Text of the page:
In Smart Room Barcelona we think that everyday there is more people aware of the environmental impact generated by our consumption decisions. The materials we choose to finish our house, the packaging of the items we buy in any store, the waste that is generated when an appliance stops working, etc.
Design focused on reducing environmental impact is known as “ecodesign”. Its objective is to improve the environmental efficiency of products throughout their life cycle (creation, manufacture, packaging, transport, distribution, use, maintenance, end of life and treatment as waste).
Hundreds of designers are joining this way of working. We propose three examples:
Piet Hein Eek (https://pietheineek.nl/en)
His designs are characterized by using simple materials, in a traditional way. It advocates for sustainability and social responsibility in the production of its furniture. Not only does it propose a piece of furniture made of recycled material: visually it is known that the materials are reusable. However, it achieves the opposite effect, proposing unique pieces that look like small works of art.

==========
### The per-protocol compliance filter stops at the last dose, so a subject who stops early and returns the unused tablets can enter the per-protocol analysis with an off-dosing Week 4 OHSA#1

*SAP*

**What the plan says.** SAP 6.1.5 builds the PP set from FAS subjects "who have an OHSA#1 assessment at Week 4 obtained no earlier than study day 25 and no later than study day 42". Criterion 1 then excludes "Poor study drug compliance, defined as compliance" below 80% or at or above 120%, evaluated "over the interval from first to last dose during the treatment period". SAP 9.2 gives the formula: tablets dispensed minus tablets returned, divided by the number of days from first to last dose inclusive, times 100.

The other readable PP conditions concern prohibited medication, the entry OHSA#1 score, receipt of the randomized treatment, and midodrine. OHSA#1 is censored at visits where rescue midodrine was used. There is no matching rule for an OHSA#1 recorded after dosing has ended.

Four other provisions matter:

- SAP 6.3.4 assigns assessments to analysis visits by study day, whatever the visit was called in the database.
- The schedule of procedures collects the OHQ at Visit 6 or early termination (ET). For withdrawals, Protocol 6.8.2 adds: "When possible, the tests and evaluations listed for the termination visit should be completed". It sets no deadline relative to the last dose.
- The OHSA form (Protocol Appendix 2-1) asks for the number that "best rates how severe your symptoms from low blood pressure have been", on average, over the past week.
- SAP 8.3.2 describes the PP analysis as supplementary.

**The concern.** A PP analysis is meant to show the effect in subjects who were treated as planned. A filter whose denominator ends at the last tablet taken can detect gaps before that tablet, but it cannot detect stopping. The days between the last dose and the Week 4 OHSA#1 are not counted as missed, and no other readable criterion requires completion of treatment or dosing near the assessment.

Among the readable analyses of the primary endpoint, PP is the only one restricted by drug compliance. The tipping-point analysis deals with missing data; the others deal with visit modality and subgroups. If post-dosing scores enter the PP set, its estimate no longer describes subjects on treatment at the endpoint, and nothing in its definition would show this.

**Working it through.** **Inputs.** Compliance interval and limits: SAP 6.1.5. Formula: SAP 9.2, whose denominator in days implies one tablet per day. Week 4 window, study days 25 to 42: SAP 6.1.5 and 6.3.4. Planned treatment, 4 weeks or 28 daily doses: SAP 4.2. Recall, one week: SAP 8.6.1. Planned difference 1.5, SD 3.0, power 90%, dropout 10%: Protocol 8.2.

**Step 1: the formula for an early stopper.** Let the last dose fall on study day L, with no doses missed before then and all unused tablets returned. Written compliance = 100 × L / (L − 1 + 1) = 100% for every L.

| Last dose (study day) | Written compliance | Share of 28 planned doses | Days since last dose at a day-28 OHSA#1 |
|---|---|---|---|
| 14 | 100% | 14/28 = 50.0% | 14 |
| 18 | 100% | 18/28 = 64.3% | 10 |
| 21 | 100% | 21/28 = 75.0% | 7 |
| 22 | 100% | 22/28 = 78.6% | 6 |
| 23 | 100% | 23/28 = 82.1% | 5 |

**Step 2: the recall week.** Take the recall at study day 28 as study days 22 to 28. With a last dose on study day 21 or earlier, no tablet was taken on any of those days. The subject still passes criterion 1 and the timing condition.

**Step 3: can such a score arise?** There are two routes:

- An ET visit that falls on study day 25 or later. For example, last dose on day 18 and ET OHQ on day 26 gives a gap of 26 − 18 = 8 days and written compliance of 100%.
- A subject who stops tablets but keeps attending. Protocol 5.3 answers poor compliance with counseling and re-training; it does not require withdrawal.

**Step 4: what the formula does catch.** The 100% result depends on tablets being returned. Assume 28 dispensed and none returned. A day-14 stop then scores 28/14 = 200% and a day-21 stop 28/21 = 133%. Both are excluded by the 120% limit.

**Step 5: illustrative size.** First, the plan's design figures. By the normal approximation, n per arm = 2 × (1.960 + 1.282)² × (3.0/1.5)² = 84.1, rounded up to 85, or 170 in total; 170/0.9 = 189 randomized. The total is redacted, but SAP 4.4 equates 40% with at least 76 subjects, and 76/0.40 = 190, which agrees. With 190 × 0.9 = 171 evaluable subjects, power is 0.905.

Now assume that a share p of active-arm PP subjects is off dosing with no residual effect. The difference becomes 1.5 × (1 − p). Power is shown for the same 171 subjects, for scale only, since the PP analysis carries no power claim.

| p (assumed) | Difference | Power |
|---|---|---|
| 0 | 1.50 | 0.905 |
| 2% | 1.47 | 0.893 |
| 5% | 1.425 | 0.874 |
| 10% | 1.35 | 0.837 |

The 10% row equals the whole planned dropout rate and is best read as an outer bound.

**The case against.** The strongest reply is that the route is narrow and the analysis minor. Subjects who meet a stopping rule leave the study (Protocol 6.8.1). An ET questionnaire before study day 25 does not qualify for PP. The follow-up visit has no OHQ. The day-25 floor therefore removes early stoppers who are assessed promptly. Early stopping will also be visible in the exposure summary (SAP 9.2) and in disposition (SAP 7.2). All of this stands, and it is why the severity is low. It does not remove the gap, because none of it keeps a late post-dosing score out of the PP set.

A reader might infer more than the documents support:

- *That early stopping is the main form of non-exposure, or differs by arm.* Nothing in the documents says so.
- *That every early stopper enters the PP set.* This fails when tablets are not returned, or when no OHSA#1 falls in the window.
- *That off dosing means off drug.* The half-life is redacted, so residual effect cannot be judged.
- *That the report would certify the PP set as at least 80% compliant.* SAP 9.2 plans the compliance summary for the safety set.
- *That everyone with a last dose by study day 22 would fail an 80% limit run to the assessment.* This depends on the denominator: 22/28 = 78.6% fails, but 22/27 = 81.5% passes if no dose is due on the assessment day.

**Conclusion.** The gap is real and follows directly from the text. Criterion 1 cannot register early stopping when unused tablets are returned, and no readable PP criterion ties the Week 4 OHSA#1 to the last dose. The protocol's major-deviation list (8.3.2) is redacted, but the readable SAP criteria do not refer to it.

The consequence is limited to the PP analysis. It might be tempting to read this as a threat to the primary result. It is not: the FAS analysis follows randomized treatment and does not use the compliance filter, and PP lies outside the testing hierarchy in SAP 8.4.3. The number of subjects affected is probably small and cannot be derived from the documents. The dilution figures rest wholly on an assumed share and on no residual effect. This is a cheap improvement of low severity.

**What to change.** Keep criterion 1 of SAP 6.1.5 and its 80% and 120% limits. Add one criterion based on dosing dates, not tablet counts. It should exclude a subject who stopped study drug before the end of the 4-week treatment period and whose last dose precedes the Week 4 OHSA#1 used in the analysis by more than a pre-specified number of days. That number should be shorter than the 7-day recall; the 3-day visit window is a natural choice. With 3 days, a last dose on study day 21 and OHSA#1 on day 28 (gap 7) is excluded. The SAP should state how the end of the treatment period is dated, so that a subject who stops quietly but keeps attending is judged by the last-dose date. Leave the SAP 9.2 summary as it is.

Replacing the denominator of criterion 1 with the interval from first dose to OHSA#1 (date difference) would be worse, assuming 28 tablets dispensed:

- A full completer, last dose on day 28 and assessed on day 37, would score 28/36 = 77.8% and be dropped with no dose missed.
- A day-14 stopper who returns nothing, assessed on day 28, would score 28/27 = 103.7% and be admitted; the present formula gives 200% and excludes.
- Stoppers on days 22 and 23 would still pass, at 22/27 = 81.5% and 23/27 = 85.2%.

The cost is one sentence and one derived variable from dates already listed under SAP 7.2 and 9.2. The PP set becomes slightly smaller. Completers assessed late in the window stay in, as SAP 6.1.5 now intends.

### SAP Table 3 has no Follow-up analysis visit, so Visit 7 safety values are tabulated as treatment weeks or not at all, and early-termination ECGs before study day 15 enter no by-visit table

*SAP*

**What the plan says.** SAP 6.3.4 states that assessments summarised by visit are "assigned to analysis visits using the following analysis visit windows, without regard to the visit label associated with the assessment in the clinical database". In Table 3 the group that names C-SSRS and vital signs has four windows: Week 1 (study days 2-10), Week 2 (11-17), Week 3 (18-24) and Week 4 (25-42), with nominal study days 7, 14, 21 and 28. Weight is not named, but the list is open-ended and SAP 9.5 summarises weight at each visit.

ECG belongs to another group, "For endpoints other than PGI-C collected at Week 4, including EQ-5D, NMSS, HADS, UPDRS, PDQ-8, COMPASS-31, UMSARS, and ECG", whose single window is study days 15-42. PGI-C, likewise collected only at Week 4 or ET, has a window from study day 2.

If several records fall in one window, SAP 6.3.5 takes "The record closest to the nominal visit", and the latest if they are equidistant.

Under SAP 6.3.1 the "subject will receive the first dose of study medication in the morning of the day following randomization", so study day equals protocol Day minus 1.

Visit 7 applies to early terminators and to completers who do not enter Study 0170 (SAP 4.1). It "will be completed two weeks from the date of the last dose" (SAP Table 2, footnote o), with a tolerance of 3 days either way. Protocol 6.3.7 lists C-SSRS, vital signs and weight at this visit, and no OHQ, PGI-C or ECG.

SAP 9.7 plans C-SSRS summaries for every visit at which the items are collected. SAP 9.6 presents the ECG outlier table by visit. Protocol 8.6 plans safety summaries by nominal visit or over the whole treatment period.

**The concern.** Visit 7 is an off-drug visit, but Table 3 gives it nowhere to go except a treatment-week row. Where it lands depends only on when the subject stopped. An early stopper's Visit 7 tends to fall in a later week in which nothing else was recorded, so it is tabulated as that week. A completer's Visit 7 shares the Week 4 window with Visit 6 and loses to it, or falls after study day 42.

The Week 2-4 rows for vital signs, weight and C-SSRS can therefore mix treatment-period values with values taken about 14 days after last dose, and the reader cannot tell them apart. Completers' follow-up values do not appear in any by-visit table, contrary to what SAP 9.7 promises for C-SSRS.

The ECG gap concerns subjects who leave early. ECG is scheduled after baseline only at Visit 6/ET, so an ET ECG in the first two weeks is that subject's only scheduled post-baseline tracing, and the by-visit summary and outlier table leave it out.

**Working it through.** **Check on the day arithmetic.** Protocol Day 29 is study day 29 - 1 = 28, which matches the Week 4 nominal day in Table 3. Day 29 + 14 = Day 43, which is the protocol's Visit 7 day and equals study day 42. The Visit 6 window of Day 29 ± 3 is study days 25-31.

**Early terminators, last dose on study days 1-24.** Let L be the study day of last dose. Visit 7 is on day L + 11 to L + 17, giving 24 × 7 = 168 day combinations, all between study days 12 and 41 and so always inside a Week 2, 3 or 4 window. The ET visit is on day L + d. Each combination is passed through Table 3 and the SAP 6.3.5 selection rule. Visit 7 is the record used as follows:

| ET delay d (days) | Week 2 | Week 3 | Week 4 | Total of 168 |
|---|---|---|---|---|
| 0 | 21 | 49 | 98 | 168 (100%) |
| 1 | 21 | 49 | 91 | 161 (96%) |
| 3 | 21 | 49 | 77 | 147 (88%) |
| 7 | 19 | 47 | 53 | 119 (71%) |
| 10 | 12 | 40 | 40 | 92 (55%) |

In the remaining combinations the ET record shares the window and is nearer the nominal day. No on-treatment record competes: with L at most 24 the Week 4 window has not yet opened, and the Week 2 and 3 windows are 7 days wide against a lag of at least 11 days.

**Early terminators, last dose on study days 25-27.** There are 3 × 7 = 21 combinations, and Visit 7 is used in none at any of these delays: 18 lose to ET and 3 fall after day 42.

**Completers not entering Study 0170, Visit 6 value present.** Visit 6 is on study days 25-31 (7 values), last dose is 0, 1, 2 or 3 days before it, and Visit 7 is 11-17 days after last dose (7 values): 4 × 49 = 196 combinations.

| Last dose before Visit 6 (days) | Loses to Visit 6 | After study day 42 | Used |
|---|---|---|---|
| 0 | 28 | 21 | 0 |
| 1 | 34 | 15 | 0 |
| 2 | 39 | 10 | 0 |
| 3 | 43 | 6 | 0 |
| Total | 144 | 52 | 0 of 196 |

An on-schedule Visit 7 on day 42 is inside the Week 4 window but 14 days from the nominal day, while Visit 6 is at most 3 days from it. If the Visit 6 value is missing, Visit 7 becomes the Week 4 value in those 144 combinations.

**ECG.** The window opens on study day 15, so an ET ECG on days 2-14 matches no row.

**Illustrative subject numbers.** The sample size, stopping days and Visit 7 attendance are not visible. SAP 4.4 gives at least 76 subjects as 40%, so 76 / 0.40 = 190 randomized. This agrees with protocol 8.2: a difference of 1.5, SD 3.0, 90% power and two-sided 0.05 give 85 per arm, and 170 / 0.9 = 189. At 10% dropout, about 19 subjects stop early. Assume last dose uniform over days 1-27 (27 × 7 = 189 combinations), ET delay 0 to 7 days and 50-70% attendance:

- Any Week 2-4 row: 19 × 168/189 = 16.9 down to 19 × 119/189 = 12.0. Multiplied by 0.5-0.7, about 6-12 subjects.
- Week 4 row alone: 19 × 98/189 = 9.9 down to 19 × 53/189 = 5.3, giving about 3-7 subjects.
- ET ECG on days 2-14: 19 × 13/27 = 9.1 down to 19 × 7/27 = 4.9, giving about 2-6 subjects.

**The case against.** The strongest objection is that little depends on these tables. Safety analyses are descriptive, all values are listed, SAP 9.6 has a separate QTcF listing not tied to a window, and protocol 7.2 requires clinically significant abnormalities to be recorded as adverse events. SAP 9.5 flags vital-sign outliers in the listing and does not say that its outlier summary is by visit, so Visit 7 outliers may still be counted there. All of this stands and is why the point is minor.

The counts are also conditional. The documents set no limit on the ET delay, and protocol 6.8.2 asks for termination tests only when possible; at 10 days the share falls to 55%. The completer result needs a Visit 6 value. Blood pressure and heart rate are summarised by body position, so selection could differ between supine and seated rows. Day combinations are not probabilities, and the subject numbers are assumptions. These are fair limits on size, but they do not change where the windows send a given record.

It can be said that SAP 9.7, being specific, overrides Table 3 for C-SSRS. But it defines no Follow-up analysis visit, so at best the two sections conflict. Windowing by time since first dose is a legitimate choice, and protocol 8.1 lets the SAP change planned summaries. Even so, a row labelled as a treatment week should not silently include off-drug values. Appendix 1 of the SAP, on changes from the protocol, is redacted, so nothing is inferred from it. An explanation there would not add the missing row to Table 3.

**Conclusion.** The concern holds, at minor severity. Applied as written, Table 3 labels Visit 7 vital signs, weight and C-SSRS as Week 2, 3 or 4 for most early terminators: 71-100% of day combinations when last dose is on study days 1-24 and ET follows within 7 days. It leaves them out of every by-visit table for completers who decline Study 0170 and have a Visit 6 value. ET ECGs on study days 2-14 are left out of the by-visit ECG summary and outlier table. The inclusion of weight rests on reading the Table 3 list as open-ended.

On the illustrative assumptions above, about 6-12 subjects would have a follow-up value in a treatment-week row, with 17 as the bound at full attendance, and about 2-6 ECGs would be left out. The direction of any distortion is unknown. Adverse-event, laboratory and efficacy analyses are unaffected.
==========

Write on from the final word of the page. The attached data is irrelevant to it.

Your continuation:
David Trubridge (https://davidtrubridge.com/nz/)
The New Zealander designer uses local raw materials for his designs, and he is considered a modern craftsman who experiments with wood. It is identified with the trend of ‘raw sophistication’ or ‘raw sophistication’.
(The Cloud lamps are a redesign that was originally produced in plastic but was discontinued due to its negative environmental impact. Today it is produced in bamboo and is an example that rectifying is wise. Be careful with the packaging, which is super flat!).
Campana Design (http://campanas.com.br/)
The Brazilian studio of the brothers Fernando and Humberto Campana designs pieces inspired by the culture and traditions of their country. In some pieces of their work they use and reinterpret materials from everyday life that are usually recycled, such as fabric waste, teddies, ropes, pieces of glass, plastics, etc.